Students at the Neosho Center for Interventions and Support’s autism program gather around a table for snack time. While one student asks for a drink, another uses a picture of Cheetos to indicate his snack choice.
Communication and social interaction are difficult for children with autism, but that doesn’t mean they don’t have things to say. While 25% to 30% of children with autism learn some words at 12 to 18 months of age, they later lose them as a result of the disorder. About 40% of children with autism do not speak at all.
This is what makes programs like this one so important. “The foundation thing is that our program is laser-focused on building communication,” says Stacy Tracy, director of special services for the Neosho School District.
Children with autism have different ways of learning and paying attention, and it’s important to take these differences into account in a learning environment, which is why autistic children do not thrive in a regular classroom environment.
The program’s new space in the Crowder College Behavior Support Center opened in July, kicking off the new school year. The new space allows them extra room to work with students one-on-one, and the added resources to teach them skills they can use at home.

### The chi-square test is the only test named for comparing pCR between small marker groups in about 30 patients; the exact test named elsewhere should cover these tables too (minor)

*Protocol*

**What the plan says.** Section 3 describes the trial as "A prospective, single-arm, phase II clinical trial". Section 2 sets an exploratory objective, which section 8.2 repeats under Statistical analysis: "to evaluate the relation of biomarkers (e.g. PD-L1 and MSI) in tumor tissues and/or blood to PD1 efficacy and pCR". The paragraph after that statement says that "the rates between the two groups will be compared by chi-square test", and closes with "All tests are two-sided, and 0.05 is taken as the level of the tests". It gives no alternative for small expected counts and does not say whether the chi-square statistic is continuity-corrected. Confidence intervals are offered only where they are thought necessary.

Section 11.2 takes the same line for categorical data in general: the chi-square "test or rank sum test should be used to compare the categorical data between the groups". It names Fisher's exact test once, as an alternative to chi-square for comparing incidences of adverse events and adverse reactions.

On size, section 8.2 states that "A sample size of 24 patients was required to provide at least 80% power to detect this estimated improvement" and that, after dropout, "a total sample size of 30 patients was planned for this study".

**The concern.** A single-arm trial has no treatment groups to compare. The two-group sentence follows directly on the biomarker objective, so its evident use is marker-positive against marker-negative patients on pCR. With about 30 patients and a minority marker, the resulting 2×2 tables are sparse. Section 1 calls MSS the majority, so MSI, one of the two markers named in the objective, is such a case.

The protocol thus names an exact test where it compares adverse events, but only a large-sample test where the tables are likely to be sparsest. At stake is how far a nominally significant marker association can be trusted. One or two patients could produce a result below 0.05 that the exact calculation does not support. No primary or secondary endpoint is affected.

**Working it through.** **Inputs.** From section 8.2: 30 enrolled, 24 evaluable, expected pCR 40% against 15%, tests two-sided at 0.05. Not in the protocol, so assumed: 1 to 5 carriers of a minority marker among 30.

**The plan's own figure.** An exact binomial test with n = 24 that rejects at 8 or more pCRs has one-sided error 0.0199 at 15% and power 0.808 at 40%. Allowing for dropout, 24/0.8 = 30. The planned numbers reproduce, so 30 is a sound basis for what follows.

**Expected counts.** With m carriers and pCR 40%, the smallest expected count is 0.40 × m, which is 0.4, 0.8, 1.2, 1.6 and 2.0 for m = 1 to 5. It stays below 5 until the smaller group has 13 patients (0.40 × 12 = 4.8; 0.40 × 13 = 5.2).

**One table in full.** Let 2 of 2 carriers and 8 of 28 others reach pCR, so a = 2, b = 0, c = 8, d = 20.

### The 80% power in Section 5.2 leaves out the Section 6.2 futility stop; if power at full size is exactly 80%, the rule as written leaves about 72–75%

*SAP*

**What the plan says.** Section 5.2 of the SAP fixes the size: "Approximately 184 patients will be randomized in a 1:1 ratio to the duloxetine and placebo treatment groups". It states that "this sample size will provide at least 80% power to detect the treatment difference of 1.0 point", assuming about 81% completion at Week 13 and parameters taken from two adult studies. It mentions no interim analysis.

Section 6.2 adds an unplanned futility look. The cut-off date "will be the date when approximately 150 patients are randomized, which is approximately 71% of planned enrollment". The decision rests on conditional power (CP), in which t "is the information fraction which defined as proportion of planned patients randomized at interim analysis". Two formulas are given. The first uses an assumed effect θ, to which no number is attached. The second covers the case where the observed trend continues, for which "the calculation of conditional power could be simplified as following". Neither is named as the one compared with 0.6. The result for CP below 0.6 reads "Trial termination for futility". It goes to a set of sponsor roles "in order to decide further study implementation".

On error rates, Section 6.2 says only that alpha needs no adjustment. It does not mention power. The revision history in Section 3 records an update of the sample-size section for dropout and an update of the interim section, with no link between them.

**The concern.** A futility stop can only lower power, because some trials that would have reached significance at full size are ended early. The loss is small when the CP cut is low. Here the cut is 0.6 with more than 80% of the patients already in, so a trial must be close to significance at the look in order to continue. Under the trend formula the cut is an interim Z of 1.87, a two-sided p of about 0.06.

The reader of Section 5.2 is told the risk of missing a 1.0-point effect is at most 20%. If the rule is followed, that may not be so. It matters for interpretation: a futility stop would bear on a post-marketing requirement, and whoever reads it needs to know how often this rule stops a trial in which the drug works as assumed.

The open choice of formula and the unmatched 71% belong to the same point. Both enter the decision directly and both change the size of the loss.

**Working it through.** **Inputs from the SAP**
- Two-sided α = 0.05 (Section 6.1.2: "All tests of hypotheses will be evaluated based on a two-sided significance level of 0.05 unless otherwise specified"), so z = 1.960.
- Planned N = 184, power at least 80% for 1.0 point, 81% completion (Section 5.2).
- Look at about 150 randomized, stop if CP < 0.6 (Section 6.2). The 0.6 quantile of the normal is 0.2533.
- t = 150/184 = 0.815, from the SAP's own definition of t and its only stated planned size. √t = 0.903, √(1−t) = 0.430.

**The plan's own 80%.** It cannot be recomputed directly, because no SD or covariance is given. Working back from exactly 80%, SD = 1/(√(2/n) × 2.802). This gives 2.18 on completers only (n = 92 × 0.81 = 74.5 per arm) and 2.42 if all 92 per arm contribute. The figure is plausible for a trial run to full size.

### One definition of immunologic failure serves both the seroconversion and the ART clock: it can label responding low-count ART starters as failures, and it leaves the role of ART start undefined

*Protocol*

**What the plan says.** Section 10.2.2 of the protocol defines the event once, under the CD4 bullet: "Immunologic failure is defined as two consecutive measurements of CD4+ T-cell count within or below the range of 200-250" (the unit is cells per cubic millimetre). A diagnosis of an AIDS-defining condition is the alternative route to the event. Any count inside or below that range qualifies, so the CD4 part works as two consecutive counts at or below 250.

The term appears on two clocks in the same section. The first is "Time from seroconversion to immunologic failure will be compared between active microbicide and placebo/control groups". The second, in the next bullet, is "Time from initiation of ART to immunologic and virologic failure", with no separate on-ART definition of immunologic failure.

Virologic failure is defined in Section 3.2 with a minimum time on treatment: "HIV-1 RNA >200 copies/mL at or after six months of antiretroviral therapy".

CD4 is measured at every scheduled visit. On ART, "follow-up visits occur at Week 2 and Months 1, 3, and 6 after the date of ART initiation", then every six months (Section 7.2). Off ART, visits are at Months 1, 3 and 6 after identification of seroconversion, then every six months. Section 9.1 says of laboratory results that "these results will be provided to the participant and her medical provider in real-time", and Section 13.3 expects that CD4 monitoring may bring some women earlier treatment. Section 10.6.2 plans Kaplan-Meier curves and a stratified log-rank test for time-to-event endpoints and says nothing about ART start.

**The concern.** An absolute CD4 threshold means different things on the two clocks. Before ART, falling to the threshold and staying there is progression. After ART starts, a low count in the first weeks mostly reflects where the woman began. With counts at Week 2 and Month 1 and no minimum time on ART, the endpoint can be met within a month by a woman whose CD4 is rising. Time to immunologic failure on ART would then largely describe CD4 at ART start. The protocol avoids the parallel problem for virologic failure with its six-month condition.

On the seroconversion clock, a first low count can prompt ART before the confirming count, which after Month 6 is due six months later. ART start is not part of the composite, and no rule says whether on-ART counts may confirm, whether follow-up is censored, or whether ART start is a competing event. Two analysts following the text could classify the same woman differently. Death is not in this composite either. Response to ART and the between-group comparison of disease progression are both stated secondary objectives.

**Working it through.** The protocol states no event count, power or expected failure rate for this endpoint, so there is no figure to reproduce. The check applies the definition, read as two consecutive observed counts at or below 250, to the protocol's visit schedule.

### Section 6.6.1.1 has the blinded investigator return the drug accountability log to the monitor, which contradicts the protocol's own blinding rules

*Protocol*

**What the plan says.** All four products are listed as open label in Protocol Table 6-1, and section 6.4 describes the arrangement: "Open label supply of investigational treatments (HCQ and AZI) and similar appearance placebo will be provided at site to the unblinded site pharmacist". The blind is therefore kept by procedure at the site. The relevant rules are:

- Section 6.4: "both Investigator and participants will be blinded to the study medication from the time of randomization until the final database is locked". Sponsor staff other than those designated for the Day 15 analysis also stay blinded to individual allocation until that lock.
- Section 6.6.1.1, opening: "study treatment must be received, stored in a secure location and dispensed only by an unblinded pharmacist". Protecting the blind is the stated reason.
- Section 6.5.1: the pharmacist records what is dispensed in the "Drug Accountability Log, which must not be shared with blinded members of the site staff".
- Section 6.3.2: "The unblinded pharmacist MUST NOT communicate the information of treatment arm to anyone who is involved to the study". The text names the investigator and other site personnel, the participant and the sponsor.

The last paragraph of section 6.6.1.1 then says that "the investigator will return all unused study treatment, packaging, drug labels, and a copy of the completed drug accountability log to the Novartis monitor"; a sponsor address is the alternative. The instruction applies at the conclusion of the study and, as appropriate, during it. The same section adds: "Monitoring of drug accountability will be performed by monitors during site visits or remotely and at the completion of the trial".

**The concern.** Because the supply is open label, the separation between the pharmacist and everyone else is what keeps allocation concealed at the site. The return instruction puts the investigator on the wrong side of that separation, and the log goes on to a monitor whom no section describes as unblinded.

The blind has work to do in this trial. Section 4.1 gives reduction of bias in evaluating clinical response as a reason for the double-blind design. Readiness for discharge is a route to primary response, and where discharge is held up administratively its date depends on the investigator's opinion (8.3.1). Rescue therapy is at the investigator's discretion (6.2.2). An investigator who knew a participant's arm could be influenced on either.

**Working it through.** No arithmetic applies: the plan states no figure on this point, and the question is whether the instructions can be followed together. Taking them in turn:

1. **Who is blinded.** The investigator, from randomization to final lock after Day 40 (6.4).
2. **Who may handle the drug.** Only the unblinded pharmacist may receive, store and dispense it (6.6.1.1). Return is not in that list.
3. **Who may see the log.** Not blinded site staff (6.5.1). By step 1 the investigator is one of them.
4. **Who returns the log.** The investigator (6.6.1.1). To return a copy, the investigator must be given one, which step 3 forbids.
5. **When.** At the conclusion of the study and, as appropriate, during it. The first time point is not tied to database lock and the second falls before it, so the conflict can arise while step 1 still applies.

The building houses seven therapy rooms and a handful of classrooms, where trained behavior interventionists work with individual students. There is a mock living room area, which provides a place to teach life skills to students struggling at home. There is also a kitchen area, where children can practice skills to use at home, like sitting at the table, loading and unloading the dishwasher, and sorting silverware.
“This is so exciting for kids to learn these self-help skills,” said Jamie Emery, director of the Crowder College Behavior Support Center.
While there is no known cure for autism, intensive therapy can help a child learn a wide variety of skills they will need to thrive in the real world. In individual approach to treatment helps to treat each child’s different behaviors and abilities. The autism program focuses on meeting individualized needs and improving communication skills.